Revolutionary treatment stops aggressive blood cancer in its tracks.
MedStar Georgetown is the only CAR T-cell therapy approved site for adults in the Washington, D.C., area.
Any type of cancer can be tricky to detect and treat. But blood malignancies are among the most devious—especially diffuse large B-cell lymphomas (DLBCL), the most common non-Hodgkin lymphomas among adults—and they can be the most serious. Complicating an accurate diagnosis and treatment, DLBCL has numerous subtypes. Some of the most malignant forms are even known to mimic normal cells and “hide” from treatments
It all makes for a formidable foe, as Ed Gershkovich can attest.
“I first noticed a sizeable lump on my shin in April of 2012,” the retired civil engineer says. “I didn’t pay it that much attention, thinking it was probably from an insect bite. But over time, it got bigger instead of better, and I figured I should do something about it.”
Ed’s youngest son was in Georgetown University’s School of Medicine at the time and began investigating possible causes. His sleuthing led him to recommend a visit to the Georgetown Lombardi Comprehensive Cancer Center— the only National Cancer Institute (NCI)-designated comprehensive cancer center in the Washington, D.C., area.
A biopsy revealed abnormal T-cells, an important component of the body’s immune system, leading to a diagnosis of slow-growing nonHodgkin lymphoma. The best offense at that point was watchful waiting. The approach worked until 2015 when Ed’s abnormal T-cells suddenly began multiplying, revealing a more aggressive and dangerous form of cancer. Ed began a series of chemotherapies and biologic therapies, but his cancer stubbornly remained. Then he developed a tumor in his groin.
Another round of chemotherapy held hope, visibly shrinking both leg and groin tumors. But in 2019, Ed’s cancer returned, morphing into yet another variant: the potentially deadly DLBCL.
The magic bullet
At that point, there was a promising new approach called CAR T-cell therapy, one of science’s latest attempts to combat certain difficult-to-treat blood cancers and disorders.
MedStar Georgetown had participated in the national clinical trials for the new therapy, and was the first and only site in the Washington, D.C., region authorized to perform the groundbreaking CAR T-cell therapy that the FDA approved only two years earlier.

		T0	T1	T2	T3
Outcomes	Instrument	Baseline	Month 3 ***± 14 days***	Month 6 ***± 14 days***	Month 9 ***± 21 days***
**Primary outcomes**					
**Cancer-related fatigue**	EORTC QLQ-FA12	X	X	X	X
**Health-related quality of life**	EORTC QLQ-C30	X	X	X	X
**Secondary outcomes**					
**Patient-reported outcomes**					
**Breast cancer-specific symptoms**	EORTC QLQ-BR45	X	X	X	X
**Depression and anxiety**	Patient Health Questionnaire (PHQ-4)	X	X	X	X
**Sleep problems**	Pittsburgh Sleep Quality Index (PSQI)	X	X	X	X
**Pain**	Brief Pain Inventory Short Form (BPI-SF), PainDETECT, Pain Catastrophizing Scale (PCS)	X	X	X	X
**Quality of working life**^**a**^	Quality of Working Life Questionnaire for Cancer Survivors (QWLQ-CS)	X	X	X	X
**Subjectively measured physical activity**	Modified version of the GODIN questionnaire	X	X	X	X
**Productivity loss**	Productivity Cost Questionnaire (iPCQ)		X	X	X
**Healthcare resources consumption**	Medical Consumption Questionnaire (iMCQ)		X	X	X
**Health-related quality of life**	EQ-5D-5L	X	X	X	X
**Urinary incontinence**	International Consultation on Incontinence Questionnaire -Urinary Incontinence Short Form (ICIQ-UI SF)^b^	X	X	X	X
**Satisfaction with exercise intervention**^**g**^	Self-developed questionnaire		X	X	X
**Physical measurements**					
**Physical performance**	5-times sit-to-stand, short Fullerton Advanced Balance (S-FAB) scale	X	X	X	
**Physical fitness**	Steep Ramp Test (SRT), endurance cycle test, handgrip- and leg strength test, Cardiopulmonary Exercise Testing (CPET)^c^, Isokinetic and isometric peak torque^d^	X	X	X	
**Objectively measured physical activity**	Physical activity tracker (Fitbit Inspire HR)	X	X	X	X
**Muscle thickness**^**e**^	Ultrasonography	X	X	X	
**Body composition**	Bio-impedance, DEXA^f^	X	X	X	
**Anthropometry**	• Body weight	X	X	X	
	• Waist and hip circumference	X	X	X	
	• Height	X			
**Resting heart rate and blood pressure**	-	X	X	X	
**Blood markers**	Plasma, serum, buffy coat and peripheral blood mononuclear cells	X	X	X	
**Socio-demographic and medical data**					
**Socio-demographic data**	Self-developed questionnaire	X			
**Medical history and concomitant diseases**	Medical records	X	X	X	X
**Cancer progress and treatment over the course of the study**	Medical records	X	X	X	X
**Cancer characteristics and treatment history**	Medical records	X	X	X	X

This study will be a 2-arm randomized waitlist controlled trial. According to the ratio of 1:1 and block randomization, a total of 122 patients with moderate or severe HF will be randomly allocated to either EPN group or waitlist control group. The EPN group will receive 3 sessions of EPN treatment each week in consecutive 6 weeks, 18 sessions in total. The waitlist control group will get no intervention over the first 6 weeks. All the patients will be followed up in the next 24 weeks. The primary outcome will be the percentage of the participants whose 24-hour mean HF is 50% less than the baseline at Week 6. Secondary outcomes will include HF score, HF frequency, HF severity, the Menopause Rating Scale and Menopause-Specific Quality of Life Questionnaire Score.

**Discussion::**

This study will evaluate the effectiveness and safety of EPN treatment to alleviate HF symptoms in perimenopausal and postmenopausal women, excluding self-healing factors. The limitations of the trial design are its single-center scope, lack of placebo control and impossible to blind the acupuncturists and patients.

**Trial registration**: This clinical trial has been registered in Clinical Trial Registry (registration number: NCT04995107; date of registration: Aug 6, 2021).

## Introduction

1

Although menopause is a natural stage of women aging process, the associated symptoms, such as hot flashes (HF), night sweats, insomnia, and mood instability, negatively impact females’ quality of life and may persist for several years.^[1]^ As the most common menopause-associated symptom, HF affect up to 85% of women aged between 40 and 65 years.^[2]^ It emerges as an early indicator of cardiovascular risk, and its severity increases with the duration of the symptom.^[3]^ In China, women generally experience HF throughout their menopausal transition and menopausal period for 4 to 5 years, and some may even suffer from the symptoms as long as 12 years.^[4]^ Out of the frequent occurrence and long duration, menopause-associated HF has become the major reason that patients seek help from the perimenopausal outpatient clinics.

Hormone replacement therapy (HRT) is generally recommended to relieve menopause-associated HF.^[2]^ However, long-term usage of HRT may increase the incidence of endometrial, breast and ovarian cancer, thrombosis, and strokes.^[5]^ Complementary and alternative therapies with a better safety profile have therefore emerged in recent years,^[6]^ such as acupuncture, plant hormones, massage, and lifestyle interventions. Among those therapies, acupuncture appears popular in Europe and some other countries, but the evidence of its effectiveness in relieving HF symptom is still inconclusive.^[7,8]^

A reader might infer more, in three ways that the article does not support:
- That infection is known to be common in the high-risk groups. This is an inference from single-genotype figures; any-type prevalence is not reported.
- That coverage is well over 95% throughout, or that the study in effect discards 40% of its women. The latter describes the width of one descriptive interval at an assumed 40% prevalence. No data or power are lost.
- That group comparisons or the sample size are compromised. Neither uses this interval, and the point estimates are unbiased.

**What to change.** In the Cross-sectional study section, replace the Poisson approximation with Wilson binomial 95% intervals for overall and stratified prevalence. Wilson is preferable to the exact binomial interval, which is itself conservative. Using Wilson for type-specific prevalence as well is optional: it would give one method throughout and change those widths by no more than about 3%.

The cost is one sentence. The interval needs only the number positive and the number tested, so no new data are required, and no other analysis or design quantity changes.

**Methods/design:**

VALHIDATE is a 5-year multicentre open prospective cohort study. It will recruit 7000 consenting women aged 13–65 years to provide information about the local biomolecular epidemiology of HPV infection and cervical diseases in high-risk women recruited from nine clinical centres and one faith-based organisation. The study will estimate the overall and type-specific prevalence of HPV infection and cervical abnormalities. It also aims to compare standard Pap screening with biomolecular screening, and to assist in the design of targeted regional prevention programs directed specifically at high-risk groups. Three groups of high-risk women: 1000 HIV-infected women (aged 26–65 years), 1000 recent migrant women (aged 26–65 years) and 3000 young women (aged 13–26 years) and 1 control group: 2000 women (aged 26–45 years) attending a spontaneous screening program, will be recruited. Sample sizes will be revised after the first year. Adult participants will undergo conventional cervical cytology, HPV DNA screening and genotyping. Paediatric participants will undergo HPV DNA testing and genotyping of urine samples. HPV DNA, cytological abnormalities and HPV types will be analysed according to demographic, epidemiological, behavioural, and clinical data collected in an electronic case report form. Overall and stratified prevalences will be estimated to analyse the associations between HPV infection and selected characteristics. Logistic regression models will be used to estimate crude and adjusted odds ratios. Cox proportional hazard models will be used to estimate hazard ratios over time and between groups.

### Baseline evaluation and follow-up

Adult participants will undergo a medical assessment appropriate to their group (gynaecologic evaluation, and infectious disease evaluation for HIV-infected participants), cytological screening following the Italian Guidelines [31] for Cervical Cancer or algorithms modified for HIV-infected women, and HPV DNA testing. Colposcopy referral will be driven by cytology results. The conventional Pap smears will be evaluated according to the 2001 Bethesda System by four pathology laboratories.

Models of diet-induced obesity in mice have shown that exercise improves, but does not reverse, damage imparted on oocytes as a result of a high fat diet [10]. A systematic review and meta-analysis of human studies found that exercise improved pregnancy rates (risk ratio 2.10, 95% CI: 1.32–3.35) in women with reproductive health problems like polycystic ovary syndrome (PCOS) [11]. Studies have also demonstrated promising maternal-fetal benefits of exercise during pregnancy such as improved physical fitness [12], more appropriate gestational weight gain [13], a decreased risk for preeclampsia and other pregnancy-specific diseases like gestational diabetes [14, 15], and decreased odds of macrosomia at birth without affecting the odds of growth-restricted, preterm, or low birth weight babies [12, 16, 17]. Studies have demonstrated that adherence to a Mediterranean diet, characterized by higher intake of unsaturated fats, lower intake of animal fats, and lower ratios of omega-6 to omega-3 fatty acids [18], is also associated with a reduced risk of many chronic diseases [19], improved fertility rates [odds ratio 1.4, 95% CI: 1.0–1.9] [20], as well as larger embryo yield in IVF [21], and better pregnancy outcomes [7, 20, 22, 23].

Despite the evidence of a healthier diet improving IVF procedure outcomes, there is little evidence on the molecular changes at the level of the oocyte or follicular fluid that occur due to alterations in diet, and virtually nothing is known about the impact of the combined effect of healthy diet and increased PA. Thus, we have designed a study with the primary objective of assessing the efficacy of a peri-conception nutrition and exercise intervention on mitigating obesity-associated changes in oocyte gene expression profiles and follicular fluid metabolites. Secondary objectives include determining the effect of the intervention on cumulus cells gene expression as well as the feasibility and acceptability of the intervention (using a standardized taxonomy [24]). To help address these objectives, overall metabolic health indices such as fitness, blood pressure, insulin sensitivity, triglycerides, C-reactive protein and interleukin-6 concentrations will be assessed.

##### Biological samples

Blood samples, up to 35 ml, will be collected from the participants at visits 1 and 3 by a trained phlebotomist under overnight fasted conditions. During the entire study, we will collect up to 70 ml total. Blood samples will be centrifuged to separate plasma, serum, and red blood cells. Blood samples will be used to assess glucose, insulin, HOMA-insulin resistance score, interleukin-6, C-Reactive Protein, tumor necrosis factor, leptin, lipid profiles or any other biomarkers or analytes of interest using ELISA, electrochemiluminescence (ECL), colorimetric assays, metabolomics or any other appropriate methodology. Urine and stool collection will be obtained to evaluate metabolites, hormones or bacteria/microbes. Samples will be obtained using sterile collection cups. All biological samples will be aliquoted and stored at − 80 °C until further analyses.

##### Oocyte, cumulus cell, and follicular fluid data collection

“This is a new approach that works by genetically programming the patient’s infection-fighting T-cells to target and kill the tumor cells,” explains Pashna Munshi, MD, associate clinical director for the Stem Cell Transplant and Cellular Immunotherapy program at MedStar Georgetown, who performed the procedure on Ed. “Compared to many other advanced cancer treatments, CAR T-cell therapy is able to target the patient’s own immune system to fight cancer.”
T-cells are first extracted from the patient in a four-to-five-hour outpatient procedure similar to giving blood. The retrieved cells are then sent to a specialized lab where they are genetically modified and grown over the next four to six weeks.
When the cells mature, the patient returns for a preparatory chemotherapy session to “make room” for the new genetically modified immune cells. They are then re-infused into the patient the very next day. Most patients remain in the hospital for seven to 10 days postprocedure to monitor for potential complications.
In April of 2020, Ed became only the ninth patient to undergo the revolutionary treatment at MedStar Georgetown.
“My condition was really complicated,” says the 69-yearold. “MedStar Georgetown took great care of me throughout my treatment. In fact, the hardest thing for me with CAR T-cell therapy was not being allowed any visitors because of COVID-19!”
Dr. Munshi is optimistic about this new treatment. “There’s new information coming out all the time about CAR T-cell therapy’s effectiveness for other lymphomas, including mantle cell lymphoma and follicular lymphomas. It could be a gamechanger for the future of cancer treatments,” she says.
Call 202-444-3736 to make an appointment with a Stem Cell Transplant and Cellular Immunotherapy specialist.